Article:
“Hey,” she thought at the Witch. “I reckon that I need to take out three, maybe four lamps to give you all the room you’ll need to approach. Check with Amari to see if she agrees.”
She could feel Lily’s curiosity, but the Witch said nothing for a few seconds. “Amari agrees; four lamps should do it.”
Tarlith grinned. “All right then. Tell that elf that I said there’s no way she’ll get all her lanterns snuffed out before I do.” Lily’s amusement spiked suddenly. “Say it just like that.”
A couple of heartbeats later, Lily’s thoughts returned, and almost bubbled with giggles. “She says—well, she thought a number of things, the short and polite version is, you’re on. She’ll see you at the edge of the village and try to stay awake while waiting for you to finally show up.”
“Hah!” Tarlith said out loud, before recovering herself and thinking, “Fine. Just tell us when to start.”
Silence followed, but the riftling could feel Lily waiting. “Benkei’s in place and says they’re ready. Ladies, go.”
Tarlith smiled and, with barely a glance, leapt cleanly to the next tree. She bounded closer, barely rustling the leaves, and the village came into clearer view. A collection of tidy looking square homes—some small, others rambling with many additions—stood off the ground on squat, thick posts. They meandered around, roughly following the terrain, among clusters of spreading trees currently hung with colored lanterns. In Crystalia, they would have cleared the trees, she thought, and decided that she liked this method better. A bonfire burned in the distance, nearer the center of the village, she guessed, and Tarlith moved to put a few buildings between her and that bright flame.
The first lantern she needed to extinguish hung from a tree directly ahead. She paused, watching carefully, and saw a shadow move on the far side of the tree. A closer look revealed a bored-looking man with a short spear and a familiar fox mask tied to his belt. He’d rather be at the party, she thought and smiled ruefully. Me too. She studied the lamp too. A glass reservoir held pale oil that fed a wick that wound into a small metal pan. The bright flame filled a large paper lantern painted with a delicate pattern of leaves that she did not recognize.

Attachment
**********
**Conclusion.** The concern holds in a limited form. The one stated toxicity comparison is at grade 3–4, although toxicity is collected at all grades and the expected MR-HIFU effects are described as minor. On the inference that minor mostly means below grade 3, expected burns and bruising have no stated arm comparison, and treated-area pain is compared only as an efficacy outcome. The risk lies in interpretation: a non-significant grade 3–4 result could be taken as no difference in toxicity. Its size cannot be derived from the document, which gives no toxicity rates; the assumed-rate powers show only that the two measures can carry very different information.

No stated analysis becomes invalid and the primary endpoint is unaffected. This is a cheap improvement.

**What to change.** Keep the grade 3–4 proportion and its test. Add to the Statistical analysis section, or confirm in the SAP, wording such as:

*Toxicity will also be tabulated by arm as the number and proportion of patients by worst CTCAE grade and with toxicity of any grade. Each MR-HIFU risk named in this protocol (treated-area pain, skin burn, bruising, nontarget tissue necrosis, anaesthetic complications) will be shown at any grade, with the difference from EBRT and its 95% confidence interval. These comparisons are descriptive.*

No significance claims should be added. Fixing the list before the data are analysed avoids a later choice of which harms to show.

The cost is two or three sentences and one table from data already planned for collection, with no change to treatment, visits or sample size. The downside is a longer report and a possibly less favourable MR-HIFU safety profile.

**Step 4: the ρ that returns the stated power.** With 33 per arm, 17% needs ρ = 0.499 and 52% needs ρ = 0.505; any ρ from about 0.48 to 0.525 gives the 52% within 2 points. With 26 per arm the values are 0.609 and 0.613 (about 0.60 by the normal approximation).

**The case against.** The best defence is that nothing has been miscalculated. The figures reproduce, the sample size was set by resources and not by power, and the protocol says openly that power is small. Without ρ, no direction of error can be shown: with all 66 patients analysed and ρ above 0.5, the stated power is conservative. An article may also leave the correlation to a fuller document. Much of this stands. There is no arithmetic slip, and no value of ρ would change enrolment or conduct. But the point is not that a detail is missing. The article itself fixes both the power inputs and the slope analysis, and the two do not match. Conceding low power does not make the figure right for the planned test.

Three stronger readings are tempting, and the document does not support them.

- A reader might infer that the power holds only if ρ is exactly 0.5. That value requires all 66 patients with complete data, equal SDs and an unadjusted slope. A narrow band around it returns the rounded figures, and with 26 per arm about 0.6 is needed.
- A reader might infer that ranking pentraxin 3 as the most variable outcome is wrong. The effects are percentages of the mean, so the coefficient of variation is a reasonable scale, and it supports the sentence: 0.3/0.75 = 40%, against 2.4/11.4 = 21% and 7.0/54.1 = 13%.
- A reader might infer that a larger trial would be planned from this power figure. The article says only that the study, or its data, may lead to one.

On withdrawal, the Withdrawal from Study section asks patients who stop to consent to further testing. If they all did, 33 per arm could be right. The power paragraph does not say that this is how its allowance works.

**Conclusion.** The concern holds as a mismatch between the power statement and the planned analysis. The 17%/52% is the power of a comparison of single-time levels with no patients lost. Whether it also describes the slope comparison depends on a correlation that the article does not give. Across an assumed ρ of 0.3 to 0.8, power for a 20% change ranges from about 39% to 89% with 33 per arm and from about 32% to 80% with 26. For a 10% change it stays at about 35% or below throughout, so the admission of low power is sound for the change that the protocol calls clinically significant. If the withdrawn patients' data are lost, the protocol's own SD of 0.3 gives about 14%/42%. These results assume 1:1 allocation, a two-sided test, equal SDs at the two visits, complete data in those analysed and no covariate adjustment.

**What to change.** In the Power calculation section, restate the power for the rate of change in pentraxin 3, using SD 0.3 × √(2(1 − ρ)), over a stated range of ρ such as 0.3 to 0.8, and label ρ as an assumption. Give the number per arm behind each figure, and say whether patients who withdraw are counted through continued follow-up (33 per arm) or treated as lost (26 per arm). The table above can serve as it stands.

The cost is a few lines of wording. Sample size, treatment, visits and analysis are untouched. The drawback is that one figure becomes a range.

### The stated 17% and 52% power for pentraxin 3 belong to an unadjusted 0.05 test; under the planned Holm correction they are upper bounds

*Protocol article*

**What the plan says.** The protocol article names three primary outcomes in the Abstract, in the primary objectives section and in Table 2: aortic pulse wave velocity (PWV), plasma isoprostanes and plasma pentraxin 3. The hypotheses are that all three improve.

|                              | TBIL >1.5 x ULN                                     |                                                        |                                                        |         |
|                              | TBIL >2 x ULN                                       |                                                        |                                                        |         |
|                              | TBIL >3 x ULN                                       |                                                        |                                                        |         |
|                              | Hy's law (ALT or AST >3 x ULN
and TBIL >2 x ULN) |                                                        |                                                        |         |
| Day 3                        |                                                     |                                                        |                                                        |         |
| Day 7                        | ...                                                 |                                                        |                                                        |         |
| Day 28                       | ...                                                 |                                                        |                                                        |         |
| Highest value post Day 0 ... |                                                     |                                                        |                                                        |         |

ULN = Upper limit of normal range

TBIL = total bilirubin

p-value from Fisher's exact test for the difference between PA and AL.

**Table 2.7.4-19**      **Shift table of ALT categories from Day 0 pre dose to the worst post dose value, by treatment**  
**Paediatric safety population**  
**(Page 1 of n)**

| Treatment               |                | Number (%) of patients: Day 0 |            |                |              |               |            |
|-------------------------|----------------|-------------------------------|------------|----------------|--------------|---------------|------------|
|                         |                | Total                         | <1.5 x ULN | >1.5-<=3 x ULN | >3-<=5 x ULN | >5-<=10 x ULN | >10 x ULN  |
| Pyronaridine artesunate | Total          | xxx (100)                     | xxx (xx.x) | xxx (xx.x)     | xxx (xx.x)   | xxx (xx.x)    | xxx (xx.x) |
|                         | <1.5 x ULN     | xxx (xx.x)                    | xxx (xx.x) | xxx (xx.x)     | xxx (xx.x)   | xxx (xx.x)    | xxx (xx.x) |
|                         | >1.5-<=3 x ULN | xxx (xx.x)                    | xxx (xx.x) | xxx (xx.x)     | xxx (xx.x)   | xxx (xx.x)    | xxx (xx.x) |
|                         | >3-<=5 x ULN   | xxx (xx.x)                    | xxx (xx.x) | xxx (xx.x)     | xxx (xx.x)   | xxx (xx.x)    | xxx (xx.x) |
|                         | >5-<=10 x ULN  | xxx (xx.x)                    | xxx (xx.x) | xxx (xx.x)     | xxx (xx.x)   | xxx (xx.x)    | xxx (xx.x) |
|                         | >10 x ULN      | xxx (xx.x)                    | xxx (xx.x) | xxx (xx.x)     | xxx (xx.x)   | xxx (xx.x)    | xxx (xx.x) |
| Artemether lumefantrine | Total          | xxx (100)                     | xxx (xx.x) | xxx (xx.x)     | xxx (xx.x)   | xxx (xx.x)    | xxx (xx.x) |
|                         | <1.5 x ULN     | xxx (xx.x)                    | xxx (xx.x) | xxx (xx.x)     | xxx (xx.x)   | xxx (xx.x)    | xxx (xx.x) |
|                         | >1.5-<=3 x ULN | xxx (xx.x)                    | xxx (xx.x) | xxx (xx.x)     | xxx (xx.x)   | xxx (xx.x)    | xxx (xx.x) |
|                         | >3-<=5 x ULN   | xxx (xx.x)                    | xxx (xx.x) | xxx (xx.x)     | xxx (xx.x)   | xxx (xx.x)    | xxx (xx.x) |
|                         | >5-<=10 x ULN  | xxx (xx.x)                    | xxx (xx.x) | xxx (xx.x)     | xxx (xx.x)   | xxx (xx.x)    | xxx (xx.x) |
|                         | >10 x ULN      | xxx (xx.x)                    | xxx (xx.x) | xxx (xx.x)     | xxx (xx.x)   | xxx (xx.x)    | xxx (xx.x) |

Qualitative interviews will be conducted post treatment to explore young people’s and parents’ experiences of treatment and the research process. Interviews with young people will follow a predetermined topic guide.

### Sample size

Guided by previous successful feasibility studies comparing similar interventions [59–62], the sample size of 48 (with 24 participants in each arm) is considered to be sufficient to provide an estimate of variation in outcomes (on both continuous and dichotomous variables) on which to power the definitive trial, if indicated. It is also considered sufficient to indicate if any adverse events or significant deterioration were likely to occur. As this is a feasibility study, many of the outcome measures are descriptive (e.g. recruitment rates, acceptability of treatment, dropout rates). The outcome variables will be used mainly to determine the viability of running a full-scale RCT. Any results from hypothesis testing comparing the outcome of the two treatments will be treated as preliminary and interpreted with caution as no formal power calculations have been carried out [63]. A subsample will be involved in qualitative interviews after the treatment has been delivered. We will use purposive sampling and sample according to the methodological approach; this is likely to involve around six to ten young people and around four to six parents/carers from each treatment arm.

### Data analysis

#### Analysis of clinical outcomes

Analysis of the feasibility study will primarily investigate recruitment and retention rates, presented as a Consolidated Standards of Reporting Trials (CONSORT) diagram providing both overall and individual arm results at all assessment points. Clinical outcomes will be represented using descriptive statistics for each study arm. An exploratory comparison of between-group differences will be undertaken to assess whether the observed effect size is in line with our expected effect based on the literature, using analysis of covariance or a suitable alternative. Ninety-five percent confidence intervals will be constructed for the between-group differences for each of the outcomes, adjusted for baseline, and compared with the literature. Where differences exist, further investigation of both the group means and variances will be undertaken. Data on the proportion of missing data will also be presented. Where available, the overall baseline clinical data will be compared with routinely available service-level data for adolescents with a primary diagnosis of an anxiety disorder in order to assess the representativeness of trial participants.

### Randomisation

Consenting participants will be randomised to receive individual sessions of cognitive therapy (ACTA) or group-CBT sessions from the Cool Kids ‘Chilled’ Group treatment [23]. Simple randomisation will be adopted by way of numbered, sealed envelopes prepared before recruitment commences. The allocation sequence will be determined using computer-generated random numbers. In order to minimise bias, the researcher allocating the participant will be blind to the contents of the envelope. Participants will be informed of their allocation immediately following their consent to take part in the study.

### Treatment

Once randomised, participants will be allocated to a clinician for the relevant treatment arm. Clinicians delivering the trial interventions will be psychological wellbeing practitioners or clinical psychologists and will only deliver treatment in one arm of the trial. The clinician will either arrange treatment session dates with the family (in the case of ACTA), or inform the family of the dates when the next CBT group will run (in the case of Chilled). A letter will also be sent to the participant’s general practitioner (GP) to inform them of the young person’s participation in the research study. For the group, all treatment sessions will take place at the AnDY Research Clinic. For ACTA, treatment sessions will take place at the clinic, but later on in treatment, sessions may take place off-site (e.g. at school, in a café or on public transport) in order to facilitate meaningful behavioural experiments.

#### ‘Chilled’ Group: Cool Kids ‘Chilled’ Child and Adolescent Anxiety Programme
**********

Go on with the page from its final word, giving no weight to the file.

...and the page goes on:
Tarlith slipped down the trunk of her tree, crept through the brush to sheltered spot, and readied a knife. She waited for the man to shift his back to her and tossed the knife at the lantern with a flick of her wrist. The knife struck the reservoir and pan a glancing blow. Some oil splattered onto the paper, and the pan tipped over, pushing the wick into the beautiful covering. Tarlith felt a little pang of guilt as the paper caught fire. The man glanced around at the sound, showing a bit more lively interest than the riftling had expected. Things must be getting dangerous if he thinks that little noise is worth looking into, she mused, silently praying that he did not see the knife. He did not, and by the time he realized that the lamp above him had caught fire, most of it had burned away. He cursed quietly and snatched up his spear. He knocked the lamp down and awkwardly snuffed out the flames. With a continuing string of muttered curses, he took the damaged lamp and his equipment and trudged back toward the village.